To the question of “what is art?” it is often simply responded that art is whatever is produced by the artist. For John Molyneux, this clearly circular answer is deeply unsatisfying. In a tour de force spanning renaissance Italy and the Dutch Republic to contemporary leading figures, The Dialectics of Art instead approaches its subject matter as a distinct field of creative human labour that emerges alongside and in opposition to the alienation and commodification brought about by capitalism. The pieces and individuals Molyneux examines — from Michelangelo’s Slaves to Rembrandts Jewish Bride to the vast drip paintings of Jackson Pollock – are presented as embodying the social contradictions of their times, giving art an inherently political relevance.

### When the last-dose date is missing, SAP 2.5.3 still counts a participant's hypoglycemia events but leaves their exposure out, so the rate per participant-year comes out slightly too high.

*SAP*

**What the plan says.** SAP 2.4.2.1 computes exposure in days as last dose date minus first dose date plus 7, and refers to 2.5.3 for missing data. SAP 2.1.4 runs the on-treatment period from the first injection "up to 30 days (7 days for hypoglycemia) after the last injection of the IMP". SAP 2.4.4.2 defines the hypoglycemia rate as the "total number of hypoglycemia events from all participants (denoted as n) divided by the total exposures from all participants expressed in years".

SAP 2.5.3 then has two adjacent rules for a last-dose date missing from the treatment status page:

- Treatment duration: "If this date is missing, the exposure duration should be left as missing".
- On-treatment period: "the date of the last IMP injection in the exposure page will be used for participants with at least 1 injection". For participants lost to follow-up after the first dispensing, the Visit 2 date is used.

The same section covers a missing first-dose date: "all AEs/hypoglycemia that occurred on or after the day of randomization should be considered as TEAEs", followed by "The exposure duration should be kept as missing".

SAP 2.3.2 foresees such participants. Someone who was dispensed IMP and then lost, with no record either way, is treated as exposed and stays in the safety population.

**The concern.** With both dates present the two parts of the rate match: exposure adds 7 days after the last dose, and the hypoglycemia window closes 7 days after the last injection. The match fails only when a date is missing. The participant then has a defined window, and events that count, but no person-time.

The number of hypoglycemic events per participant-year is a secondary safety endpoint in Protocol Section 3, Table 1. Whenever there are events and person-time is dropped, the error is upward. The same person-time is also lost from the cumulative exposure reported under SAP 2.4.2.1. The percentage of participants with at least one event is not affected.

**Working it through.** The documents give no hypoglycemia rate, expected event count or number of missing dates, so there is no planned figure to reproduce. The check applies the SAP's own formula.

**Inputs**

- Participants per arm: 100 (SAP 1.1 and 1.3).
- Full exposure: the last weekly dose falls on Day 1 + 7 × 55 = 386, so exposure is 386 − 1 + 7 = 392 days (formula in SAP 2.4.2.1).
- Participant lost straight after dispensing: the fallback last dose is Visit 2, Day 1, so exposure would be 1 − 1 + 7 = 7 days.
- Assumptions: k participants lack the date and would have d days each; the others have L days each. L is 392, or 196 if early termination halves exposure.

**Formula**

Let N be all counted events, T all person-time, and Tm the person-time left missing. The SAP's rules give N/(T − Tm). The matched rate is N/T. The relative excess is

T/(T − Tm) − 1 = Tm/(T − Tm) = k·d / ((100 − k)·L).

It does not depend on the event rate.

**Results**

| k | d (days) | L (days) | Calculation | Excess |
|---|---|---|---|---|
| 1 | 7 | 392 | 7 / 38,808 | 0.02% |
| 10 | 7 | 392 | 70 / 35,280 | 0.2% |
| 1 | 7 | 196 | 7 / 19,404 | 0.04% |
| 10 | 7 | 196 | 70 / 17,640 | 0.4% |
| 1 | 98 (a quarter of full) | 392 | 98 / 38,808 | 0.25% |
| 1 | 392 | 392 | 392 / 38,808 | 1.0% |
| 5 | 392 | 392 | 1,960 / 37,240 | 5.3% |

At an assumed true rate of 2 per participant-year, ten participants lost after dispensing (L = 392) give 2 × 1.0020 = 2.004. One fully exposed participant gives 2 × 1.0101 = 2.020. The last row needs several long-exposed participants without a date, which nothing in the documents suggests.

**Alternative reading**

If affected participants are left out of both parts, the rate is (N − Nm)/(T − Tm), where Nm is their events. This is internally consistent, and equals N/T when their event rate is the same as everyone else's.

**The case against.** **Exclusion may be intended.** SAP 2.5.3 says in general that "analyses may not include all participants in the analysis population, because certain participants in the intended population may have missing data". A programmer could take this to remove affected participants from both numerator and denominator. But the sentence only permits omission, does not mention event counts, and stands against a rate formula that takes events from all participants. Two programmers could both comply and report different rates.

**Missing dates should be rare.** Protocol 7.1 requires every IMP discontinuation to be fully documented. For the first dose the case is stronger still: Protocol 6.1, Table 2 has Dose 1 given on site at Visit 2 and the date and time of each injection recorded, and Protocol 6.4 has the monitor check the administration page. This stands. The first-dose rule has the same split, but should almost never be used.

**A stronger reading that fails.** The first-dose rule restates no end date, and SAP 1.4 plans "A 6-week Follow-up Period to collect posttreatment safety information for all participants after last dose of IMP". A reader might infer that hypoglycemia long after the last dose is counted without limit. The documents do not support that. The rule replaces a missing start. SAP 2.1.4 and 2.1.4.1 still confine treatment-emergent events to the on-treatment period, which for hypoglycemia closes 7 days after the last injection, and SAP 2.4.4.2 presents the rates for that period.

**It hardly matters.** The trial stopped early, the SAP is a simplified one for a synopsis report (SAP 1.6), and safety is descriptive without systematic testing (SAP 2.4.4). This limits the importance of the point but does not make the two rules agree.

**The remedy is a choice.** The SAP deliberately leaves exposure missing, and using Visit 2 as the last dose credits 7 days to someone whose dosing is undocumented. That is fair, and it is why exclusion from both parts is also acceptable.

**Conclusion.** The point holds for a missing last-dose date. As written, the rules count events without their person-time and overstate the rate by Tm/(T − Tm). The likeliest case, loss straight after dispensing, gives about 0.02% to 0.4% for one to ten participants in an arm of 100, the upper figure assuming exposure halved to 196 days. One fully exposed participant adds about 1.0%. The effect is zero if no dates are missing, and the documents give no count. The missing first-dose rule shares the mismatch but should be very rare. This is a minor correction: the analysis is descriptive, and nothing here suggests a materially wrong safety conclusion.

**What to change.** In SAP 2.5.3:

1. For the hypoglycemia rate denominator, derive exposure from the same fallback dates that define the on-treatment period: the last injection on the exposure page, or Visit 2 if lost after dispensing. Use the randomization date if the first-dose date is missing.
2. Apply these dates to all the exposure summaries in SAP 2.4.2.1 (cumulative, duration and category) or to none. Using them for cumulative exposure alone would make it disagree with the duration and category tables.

In its relationship of creative and dialectical tension to prevailing social relationships and norms, such art points beyond the existing order of things, hinting at a potential future society not based on alienated labour in which creative production becomes the property and practice of all.